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10 Microsoft Word Style secrets

Helen Bradley | Aug. 13, 2012
As with most things in life, there’s an easy way to do things in Microsoft Word, and a there’s hard way. Using styles might seem like too much effort when you're busy, but this feature can save you a great deal of time should you ever need to change a document's formatting later.

You can now apply your style to any text by selecting the text and clicking the style's name in the Styles Gallery. If you want the style to be available to all future documents you create in this template, right-click its name in the Style Gallery, choose Modify, click the New documents based on this template option button, and click OK. Word will save the style into the template.

3. Turn the Clock Back to Word 2003

One generally unpopular change that Microsoft introduced with Word 2007 (and carried forward to Word 2010) is a new paragraph default style that includes excessive amounts of space between paragraphs. You can go back to the tighter paragraph layout that was standard in Word 2003 by selecting any existing text in the document and, under the Home tab on the Ribbon, selecting Change Styles > Style Set > Word 2003. This action applies the Word 2003 paragraph styling to the document, causing the excess spacing to disappear.

4. Clean Up After Others

Occasionally someone will send you a document that I call a "choc chip cookie," a document dotted with all sorts of styles and fonts. If all you want is a plain text file, or if you prefer a clean document that you can format from scratch, you can remove the existing formatting quickly and easily.

Select all of the text in the document by pressing Ctrl-A, and then press Ctrl-Space to remove any special formatting. If the text paragraphs have styles associated with them, the styles will remain in place, but any additional formatting will vanish.

If you press Ctrl-Q, all styles will return to their original look. So if someone has altered a styled paragraph by, say, changing its alignment, your key command will undo that alignment change, and the paragraph will revert to the style defaults.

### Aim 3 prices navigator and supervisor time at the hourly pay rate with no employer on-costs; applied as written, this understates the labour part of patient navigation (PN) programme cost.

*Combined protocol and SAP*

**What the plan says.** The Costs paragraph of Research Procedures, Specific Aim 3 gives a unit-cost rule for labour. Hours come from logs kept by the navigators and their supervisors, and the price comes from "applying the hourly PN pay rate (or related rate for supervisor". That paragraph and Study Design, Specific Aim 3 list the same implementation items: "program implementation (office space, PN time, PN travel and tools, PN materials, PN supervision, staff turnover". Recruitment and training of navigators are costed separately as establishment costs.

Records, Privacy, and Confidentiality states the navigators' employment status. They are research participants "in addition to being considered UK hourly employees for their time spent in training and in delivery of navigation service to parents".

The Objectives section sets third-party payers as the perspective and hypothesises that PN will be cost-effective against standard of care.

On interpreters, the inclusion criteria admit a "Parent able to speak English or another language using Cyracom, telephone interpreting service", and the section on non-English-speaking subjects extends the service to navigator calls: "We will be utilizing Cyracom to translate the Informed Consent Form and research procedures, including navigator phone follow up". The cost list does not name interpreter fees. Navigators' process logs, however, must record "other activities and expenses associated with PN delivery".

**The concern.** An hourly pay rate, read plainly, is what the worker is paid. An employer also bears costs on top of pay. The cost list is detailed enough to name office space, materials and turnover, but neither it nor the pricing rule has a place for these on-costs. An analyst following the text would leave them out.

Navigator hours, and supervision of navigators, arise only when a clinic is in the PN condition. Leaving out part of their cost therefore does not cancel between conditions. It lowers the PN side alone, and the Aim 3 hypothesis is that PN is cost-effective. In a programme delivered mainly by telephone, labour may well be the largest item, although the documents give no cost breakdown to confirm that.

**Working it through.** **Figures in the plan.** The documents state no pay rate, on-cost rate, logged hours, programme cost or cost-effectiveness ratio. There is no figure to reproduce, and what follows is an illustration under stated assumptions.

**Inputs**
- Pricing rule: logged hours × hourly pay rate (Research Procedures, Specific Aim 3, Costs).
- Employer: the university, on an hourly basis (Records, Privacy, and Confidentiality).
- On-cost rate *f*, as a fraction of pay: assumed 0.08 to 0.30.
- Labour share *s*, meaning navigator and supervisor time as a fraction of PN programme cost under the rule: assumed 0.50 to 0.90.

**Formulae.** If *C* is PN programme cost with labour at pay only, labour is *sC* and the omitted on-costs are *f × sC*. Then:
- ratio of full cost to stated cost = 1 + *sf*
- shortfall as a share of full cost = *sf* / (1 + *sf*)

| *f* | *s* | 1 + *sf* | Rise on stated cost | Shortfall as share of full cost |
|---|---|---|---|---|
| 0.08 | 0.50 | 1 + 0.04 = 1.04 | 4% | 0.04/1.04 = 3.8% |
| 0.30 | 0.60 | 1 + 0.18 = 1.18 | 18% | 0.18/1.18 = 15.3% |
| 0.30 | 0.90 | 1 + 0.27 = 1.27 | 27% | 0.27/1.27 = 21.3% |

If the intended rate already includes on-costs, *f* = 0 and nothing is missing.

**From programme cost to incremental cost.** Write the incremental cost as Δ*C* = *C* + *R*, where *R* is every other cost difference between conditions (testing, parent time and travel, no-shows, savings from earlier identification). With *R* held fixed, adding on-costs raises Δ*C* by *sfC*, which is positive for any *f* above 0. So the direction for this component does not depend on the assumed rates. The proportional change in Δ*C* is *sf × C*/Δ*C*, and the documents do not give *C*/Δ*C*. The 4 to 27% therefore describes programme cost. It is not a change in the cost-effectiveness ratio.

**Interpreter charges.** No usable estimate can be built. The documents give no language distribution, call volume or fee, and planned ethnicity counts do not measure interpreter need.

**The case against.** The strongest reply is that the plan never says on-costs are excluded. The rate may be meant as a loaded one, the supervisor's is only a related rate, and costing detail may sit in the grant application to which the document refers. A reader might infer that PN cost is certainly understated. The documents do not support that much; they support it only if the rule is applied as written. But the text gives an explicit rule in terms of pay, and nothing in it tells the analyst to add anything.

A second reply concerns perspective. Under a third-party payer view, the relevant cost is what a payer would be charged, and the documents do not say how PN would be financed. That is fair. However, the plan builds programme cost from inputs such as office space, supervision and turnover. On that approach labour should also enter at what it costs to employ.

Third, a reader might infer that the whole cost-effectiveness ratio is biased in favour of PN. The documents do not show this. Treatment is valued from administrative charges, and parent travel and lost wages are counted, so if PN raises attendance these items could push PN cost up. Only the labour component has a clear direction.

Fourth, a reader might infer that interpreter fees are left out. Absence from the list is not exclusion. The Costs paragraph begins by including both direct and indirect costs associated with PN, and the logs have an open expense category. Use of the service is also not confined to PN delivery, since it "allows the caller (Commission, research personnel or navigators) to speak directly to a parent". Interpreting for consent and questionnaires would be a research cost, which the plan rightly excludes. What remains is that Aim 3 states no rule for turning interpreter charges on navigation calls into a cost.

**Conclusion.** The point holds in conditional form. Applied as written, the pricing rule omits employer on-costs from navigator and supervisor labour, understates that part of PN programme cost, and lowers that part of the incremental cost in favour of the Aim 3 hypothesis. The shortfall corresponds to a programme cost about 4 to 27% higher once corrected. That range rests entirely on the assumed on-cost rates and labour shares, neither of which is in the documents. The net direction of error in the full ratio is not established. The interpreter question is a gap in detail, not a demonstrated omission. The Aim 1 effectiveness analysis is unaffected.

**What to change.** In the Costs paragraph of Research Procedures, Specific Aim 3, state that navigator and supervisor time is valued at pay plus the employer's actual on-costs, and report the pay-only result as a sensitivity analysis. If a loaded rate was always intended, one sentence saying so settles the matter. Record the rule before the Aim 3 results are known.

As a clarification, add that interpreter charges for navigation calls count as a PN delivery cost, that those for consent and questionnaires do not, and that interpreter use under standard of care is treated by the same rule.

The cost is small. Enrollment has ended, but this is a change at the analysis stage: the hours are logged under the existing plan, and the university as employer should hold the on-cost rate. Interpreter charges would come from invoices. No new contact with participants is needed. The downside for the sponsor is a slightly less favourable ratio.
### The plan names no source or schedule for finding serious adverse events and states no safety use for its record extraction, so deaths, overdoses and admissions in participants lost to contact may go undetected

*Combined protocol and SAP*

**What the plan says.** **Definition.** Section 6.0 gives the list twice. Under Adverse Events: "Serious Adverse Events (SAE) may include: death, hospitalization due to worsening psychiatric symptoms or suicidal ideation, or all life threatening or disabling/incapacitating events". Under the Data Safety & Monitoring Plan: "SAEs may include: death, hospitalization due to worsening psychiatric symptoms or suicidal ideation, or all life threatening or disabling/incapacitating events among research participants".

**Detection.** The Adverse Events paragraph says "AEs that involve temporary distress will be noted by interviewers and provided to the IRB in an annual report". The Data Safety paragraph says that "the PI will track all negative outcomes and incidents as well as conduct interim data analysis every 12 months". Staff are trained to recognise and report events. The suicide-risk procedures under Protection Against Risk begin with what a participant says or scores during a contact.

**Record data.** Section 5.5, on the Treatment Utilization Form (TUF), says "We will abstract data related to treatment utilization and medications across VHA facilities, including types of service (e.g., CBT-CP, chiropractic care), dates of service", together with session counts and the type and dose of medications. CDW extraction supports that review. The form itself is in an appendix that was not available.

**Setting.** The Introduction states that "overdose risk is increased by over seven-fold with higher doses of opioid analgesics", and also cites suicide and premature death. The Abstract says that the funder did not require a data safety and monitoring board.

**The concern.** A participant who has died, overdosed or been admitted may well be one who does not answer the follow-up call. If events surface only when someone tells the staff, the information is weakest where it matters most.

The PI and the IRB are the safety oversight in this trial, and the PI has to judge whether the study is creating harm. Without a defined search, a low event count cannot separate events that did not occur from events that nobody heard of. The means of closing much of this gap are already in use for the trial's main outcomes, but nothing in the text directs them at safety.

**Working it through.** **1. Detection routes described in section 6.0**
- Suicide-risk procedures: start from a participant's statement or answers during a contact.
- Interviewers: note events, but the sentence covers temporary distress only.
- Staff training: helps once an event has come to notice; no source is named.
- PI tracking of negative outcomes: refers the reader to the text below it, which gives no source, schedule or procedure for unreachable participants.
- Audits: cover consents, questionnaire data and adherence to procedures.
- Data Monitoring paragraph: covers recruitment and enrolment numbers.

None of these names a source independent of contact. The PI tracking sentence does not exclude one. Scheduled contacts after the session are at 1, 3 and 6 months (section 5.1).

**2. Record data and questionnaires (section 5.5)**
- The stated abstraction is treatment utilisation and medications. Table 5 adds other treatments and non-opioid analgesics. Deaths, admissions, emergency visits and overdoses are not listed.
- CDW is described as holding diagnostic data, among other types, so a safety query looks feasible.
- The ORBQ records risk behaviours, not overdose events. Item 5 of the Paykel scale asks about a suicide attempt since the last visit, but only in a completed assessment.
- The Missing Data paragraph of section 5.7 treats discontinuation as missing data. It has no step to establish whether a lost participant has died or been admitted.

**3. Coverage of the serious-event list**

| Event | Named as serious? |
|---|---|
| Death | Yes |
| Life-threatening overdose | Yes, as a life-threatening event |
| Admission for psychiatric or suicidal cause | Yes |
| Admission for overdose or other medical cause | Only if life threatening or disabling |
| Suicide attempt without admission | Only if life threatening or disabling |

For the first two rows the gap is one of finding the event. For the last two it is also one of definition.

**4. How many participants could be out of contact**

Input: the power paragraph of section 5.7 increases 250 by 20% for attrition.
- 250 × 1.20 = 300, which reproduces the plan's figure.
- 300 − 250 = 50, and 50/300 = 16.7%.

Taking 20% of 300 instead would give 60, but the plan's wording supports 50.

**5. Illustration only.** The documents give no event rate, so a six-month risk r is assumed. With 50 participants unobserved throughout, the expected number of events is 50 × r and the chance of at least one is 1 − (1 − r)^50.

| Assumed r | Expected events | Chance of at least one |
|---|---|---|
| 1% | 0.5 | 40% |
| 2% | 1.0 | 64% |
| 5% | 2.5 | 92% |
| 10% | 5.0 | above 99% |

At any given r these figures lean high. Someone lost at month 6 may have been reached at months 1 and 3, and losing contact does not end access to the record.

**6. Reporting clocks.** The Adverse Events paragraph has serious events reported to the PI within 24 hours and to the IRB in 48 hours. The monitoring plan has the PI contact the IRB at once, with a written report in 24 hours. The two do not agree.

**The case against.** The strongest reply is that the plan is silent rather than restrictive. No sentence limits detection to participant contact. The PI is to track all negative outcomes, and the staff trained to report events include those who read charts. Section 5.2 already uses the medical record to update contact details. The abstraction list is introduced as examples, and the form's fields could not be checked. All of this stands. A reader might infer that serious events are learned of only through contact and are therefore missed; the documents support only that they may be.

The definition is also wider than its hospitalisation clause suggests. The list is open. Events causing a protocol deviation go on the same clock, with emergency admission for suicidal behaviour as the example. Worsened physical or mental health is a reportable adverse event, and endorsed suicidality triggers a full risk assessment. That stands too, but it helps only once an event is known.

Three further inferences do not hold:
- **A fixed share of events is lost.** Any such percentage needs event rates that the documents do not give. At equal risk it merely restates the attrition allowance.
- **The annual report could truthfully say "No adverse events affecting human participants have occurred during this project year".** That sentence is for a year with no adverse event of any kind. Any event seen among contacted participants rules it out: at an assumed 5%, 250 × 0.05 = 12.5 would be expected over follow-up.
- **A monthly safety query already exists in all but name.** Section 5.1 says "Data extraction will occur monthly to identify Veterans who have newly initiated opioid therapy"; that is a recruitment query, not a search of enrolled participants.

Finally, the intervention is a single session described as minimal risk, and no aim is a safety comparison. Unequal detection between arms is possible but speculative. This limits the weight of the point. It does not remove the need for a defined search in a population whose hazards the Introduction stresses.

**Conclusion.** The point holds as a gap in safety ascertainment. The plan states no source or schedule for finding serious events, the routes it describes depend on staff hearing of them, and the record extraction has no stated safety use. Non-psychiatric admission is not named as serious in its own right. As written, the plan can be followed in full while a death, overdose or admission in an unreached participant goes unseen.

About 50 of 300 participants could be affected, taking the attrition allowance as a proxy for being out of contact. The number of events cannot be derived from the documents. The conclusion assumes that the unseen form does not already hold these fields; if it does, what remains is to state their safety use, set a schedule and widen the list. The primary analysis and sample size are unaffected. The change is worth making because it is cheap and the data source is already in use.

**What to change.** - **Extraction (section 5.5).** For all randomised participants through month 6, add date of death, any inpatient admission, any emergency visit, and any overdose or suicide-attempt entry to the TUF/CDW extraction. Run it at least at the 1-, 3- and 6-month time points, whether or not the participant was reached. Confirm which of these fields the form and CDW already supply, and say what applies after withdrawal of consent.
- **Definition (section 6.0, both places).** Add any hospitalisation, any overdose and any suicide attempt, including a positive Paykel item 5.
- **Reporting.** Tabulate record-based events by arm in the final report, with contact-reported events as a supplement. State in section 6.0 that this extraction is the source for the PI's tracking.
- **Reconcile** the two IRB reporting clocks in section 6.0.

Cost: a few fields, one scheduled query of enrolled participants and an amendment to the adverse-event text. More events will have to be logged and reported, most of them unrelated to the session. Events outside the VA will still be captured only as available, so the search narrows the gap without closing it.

To get rid of absolutely everything, press Ctrl-Shift-N to set the entire document to normal style. Alternatively, you can click the Home tab, display the Styles Gallery drop-down menu, and click Clear Formatting.

5. Borrow Styles From Other Documents

As I mentioned earlier, Word saves styles with a document. On top of that, you can copy styles from one document to another; all you need to do is launch the Document Template Organizer. To do that, however, you need the Developer tab to be visible on the Ribbon. (If it isn'tit should be the last tab on the right end of the Ribbonadd it by choosing File > Options > Customize Ribbon. Look over in the right panel, place a check next to Developer, and click OK.)

Open the document into which you want to copy the styles, click the Developer tab, and then click Document Template > Organizer. When the Organizer dialog box appears, click the Styles tab. On the left side, youll see the styles in the currently open document. On the right side, youll see those styles in the current template (typically normal.dotm). Click the Close File button below the right pane, so that you can open another document in this pane. Click Open File, and open the document that contains the styles you want to copy. When its styles appear in the right pane, select any style and then click the Copy button to copy it to your current document.


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